"New Hampshire House votes to repeal death penalty," is AP coverage by Lynne Tuohy. It's via the Worcester Telegram.
After two hours of often emotional debate, the New Hampshire House overwhelmingly passed a measure to repeal the state's death penalty Wednesday after rejecting an amendment that would have spared the life of the state's only convict on death row.
The House voted 225-104 in favor of repeal. The bill now heads to the Republican-controlled Senate, where its fate is uncertain.
Democratic Gov. Maggie Hassan has said she supports repeal as long as it is does not upset the death sentence of Michael Addison, who was convicted of killing Manchester Police Officer Michael Briggs in 2006. The bill passed Wednesday applies to future cases and would not, if signed into law, affect Addison's death sentence.
This Associated Press photograph accompanies the AP report:
A prime sponsor to repeal the state's death penalty, state Rep. Rennie Cushing, smiles on the house floor after lawmakers voted 225-104 to repeal the law Wednesday.
The Concord Monitor reports, "N.H. House supports death penalty repeal, sends bill to Senate," by Kathleen Ronayne.
The bill, which passed on a 225-104 vote, will now move to the Senate, where its fate is less certain. Anti-death-penalty groups have been focusing their attention on individual senators for months.
“If we let those who kill turn us into killers, then evil triumphs,” said Rep. Renny Cushing, a Hampton Democrat and the bill’s prime sponsor. Cushing, whose father was murdered in 1988, has been fighting for years to repeal the death penalty.
“If I changed my position on the death penalty because my father was murdered, that would only give more power to the murderers . . . not only would my father be taken away from me, but so would my values,” Cushing said.
New Hampshire allows the death penalty for six types of murder: murder of a law enforcement official; murder for hire; murder during a rape or sexual assault, a home invasion or kidnapping; and murder while serving a life sentence in prison.
Rep. Mary Jane Wallner, a Concord Democrat and chairwoman of the House Finance Committee, highlighted the costs of pursuing a death sentence. Addison’s case already has cost the state $2.4 million for his prosecution and $2.6 million for his defense. In contrast, the average annual cost of housing an inmate is $35,000, she said.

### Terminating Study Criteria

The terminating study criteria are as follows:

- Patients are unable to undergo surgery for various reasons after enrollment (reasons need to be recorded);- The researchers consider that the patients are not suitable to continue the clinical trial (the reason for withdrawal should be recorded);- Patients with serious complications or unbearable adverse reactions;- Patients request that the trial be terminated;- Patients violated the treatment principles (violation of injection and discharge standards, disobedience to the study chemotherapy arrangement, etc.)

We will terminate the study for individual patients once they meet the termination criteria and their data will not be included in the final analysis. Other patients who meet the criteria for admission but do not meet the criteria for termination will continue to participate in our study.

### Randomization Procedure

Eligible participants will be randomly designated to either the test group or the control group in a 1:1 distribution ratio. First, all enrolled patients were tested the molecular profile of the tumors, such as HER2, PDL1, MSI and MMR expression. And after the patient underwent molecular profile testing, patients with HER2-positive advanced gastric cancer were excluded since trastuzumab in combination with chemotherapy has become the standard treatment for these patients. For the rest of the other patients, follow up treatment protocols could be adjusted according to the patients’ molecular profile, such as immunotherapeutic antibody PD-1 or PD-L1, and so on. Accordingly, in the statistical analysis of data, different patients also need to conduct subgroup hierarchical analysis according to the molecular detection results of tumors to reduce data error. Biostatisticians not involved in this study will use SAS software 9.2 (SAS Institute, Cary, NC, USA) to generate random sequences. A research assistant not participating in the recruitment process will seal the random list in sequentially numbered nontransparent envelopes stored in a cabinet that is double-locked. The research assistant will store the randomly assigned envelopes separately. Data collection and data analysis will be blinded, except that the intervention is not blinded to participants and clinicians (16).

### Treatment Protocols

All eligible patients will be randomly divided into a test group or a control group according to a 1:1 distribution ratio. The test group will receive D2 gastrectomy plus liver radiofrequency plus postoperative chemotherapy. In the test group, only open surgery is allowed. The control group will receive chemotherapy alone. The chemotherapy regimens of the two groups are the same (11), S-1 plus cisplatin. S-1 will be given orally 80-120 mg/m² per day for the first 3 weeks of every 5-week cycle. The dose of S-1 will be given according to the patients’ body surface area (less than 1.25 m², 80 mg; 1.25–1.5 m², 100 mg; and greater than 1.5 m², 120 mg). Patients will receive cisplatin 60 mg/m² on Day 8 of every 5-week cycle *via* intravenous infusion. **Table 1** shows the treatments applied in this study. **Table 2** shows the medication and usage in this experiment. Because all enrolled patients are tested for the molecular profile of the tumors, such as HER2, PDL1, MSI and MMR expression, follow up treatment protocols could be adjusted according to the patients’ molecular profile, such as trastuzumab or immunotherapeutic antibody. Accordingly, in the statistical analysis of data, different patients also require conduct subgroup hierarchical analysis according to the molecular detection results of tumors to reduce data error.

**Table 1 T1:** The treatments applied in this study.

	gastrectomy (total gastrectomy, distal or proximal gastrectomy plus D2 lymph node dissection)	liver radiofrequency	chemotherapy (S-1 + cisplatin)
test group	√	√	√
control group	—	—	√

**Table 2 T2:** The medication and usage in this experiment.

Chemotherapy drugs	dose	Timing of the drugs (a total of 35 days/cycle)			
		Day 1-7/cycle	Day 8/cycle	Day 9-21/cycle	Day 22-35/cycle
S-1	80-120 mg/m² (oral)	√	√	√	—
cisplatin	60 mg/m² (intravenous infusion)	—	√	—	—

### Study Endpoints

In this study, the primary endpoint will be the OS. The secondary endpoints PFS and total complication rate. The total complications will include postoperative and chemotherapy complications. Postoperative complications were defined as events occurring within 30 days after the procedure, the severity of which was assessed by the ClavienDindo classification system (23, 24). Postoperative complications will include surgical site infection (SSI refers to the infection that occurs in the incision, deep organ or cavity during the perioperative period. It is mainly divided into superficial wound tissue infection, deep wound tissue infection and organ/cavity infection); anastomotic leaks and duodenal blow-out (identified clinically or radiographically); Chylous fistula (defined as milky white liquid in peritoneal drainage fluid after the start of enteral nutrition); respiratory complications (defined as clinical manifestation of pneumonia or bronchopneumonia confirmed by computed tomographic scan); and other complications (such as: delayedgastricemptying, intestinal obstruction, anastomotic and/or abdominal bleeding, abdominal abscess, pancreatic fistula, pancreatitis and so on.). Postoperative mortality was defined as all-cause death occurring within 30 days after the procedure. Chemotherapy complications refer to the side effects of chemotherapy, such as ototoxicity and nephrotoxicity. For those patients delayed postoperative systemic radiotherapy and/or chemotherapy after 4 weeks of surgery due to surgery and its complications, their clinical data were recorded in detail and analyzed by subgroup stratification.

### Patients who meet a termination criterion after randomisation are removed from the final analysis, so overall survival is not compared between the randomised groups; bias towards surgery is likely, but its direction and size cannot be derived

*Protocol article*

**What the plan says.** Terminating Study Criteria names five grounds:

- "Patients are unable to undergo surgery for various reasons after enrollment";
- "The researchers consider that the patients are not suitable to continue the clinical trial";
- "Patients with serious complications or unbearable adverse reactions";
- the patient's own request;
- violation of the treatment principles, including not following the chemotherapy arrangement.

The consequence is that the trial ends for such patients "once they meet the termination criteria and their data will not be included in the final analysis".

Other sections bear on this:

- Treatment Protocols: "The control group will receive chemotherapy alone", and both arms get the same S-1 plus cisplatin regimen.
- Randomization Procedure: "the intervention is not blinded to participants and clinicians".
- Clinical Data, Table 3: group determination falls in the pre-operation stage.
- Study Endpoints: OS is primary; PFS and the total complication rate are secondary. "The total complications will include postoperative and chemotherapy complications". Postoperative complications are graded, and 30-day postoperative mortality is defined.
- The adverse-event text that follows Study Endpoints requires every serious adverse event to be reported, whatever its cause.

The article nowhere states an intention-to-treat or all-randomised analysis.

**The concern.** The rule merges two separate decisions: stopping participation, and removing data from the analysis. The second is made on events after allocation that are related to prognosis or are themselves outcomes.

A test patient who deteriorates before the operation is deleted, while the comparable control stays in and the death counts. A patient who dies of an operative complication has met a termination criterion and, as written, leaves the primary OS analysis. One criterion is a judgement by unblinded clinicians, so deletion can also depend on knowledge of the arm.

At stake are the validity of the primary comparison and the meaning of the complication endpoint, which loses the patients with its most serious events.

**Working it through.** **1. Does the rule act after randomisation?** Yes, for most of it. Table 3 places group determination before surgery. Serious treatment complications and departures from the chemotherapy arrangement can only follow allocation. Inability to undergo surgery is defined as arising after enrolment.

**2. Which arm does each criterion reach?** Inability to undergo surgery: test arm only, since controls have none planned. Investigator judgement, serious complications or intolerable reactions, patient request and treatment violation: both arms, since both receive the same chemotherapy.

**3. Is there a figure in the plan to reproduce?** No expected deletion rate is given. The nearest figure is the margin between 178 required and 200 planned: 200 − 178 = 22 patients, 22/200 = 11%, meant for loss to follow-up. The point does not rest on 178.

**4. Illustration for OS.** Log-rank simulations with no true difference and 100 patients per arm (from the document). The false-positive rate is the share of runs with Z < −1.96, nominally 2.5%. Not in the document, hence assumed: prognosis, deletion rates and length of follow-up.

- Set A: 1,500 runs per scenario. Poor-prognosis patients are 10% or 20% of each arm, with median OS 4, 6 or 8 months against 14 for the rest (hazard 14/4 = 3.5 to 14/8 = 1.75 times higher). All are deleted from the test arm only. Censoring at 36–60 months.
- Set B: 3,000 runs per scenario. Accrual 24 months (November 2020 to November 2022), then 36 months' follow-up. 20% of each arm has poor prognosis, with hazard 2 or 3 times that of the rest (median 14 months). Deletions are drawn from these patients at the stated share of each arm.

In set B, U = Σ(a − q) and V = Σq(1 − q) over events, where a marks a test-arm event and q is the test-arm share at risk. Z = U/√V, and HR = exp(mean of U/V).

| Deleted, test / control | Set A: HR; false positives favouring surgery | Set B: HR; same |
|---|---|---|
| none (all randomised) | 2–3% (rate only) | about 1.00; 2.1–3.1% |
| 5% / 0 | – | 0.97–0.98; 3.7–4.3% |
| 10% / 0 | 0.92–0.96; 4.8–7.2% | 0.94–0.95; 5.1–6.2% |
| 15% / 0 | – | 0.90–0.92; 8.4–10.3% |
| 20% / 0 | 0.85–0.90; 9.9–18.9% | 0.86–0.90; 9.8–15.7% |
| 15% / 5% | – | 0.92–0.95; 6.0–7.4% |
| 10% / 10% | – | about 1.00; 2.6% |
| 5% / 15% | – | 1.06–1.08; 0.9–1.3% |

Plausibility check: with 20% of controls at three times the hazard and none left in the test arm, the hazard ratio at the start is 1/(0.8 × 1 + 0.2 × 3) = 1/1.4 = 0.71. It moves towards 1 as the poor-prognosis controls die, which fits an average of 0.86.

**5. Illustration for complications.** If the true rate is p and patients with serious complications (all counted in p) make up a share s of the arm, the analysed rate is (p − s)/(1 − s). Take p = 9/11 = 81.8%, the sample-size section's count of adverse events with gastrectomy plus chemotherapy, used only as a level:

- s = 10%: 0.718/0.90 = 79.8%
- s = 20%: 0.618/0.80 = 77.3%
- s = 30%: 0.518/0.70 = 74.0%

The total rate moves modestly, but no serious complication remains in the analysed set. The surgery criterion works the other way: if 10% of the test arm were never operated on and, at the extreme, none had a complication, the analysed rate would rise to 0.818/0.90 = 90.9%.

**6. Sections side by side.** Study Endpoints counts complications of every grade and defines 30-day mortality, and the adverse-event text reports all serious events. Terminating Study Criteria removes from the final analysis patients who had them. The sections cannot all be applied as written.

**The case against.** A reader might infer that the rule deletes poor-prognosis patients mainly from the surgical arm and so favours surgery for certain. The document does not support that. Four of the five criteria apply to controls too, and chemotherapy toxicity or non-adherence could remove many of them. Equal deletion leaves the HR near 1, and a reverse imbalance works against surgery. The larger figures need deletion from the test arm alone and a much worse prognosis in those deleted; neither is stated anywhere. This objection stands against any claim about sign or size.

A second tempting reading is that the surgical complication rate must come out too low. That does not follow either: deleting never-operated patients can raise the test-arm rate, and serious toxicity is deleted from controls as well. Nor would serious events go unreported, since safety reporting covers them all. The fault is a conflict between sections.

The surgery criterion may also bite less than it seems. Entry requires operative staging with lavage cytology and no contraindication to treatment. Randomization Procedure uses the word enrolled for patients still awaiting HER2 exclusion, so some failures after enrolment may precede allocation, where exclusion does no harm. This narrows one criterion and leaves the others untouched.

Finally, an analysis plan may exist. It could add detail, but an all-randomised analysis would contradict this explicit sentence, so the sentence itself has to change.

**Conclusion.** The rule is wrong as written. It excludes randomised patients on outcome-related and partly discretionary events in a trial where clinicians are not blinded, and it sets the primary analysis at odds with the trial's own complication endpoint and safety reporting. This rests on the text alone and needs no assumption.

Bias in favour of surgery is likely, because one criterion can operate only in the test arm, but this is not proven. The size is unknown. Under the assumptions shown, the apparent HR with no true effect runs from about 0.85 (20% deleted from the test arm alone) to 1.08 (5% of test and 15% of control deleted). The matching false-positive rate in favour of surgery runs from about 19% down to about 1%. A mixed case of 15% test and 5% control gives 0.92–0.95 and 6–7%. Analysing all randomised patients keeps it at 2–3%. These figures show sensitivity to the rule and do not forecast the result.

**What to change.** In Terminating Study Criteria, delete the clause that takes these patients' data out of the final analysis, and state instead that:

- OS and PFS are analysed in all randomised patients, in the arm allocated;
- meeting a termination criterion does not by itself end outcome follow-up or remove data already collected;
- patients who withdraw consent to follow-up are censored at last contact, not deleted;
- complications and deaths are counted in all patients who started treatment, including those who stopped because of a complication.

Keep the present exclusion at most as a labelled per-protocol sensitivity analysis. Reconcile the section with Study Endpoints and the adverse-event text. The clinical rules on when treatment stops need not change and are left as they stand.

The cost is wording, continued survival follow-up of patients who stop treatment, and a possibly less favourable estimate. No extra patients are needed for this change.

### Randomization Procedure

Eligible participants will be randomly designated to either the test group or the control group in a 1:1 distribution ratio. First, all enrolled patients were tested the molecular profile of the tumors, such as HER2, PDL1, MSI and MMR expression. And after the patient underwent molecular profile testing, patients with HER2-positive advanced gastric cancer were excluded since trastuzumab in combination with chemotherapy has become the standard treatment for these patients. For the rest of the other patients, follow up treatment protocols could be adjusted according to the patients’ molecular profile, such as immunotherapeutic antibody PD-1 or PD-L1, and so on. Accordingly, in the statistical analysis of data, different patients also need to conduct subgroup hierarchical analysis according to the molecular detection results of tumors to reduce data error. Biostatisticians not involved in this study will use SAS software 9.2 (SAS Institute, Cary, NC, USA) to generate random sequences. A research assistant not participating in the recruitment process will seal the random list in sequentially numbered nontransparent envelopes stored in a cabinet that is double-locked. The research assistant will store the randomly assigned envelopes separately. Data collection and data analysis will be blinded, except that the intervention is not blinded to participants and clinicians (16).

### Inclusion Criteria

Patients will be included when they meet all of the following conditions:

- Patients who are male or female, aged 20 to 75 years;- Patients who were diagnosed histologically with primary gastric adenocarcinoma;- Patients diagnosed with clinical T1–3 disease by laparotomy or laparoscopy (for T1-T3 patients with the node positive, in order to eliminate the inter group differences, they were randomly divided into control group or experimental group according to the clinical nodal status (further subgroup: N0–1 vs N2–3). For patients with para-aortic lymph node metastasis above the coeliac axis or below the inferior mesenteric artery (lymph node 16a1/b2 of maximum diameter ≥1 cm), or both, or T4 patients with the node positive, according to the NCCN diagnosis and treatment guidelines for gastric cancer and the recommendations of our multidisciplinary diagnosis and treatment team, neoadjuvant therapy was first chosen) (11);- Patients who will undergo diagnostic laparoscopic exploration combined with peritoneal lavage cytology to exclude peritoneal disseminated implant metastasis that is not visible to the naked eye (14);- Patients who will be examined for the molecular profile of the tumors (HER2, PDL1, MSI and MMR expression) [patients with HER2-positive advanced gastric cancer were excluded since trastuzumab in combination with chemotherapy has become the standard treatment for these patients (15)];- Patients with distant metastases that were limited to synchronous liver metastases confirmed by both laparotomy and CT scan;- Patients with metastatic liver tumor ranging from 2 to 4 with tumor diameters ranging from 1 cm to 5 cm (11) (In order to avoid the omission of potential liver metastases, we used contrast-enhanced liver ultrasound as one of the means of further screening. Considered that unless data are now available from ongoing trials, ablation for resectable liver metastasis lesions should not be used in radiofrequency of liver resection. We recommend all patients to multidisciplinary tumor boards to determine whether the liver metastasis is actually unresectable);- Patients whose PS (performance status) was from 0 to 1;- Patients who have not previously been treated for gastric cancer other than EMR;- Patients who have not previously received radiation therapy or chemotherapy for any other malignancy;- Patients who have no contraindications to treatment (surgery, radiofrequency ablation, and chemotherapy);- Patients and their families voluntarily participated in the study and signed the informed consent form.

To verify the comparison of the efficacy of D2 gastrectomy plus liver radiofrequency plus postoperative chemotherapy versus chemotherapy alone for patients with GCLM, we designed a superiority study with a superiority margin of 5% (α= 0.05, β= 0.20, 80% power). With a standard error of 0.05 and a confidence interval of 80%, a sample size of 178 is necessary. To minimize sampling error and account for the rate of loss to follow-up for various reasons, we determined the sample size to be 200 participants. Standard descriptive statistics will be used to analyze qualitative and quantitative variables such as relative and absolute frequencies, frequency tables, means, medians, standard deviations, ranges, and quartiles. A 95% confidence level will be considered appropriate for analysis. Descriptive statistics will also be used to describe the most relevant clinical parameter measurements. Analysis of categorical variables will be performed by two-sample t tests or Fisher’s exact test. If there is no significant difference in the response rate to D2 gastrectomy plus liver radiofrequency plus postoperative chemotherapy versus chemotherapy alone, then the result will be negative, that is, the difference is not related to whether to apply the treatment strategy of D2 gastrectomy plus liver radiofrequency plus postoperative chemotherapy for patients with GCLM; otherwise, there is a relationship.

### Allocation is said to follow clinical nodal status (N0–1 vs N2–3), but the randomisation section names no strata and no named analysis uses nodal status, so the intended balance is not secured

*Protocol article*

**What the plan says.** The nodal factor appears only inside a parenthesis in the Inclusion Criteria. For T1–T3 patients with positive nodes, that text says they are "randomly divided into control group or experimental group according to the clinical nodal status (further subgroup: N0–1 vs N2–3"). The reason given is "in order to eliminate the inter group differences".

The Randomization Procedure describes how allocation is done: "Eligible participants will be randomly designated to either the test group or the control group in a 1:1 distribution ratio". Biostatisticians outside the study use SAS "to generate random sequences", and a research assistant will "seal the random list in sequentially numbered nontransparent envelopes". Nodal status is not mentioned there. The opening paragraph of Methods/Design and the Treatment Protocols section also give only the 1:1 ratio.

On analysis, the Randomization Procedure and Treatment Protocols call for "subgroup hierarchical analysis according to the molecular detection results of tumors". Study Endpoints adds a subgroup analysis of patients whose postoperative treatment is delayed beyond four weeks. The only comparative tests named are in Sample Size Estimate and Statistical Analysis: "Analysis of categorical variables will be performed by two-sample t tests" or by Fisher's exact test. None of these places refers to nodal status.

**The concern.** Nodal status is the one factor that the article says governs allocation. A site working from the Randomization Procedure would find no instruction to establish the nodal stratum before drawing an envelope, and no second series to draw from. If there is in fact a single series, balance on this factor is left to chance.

“Ask yourself, ‘Is this the best use of taxpayer dollars?’ ” Wallner said.
"House overwhelmingly adopts death penalty repeal," is the New Hampshire Union Leader report by Garry Rayno.
The House also defeated an attempt by Rep. Steve Vaillancourt, R-Manchester, to convert existing dealt penalty sentences to life–without-parole, which would have commuted Addison’s death sentence.
Vaillancourt said it would be hypocritical to vote to abolish the death penalty and not commute Addison’s sentence.
“You can’t have it both ways,” Vaillancourt told his colleagues. “You can’t be for abolishing the death penalty and for killing one person.”
Vaillancourt’s amendment was killed 245-85.
Hassan reiterated Wednesday that she would oppose commuting Addison’s sentence.
Under the bill passed by the House, Addison’s death sentence does not change.
"NH House overwhelmingly approved repealing death penalty, measure goes to Senate," is by Kevin Landrigan of the Nashua Telegraph.
A trio of House members who had relatives murdered all offered support for the law’s repeal.
“If we let those who kill turn us into killers then evil triumphs, violence triumphs and things just get worse,” said state Rep. Renny Cushing, D-Hampton, whose father was murdered 25 years ago.
The New York Times reports, "New Hampshire Nears Repeal of Death Penalty," by Katherine Q. Seelye. Here's the beginning:
In October 2006, John Breckinridge, a Manchester police officer, saw his partner, Michael Briggs, shot to death in an alley. It was a searing moment that not only cost the Briggs family a father and husband, it also sent Mr. Breckinridge into a spiral of depression and doubt.
He became obsessed with the suspect, Michael Addison, and wanted nothing more than for him to be put to death. When the death penalty came up for debate a few years ago in New Hampshire, Mr. Breckinridge testified in favor of it.
But after a spiritual journey that renewed his Roman Catholic faith, Mr. Breckinridge emerged on the other side of the debate.
“For me, this had been all about anger,” he said recently. “And I realized my anger was about vengeance, not justice.”
Mr. Breckinridge’s change of heart was for deeply personal reasons, but it reflects a significant mood shift that has taken place here over the last few years and that could lead to New Hampshire’s abolition of capital punishment.
Earlier coverage from New Hampshire begins at the link. You can also jump to a must-read detailing John Breckinridge's spiritual journey.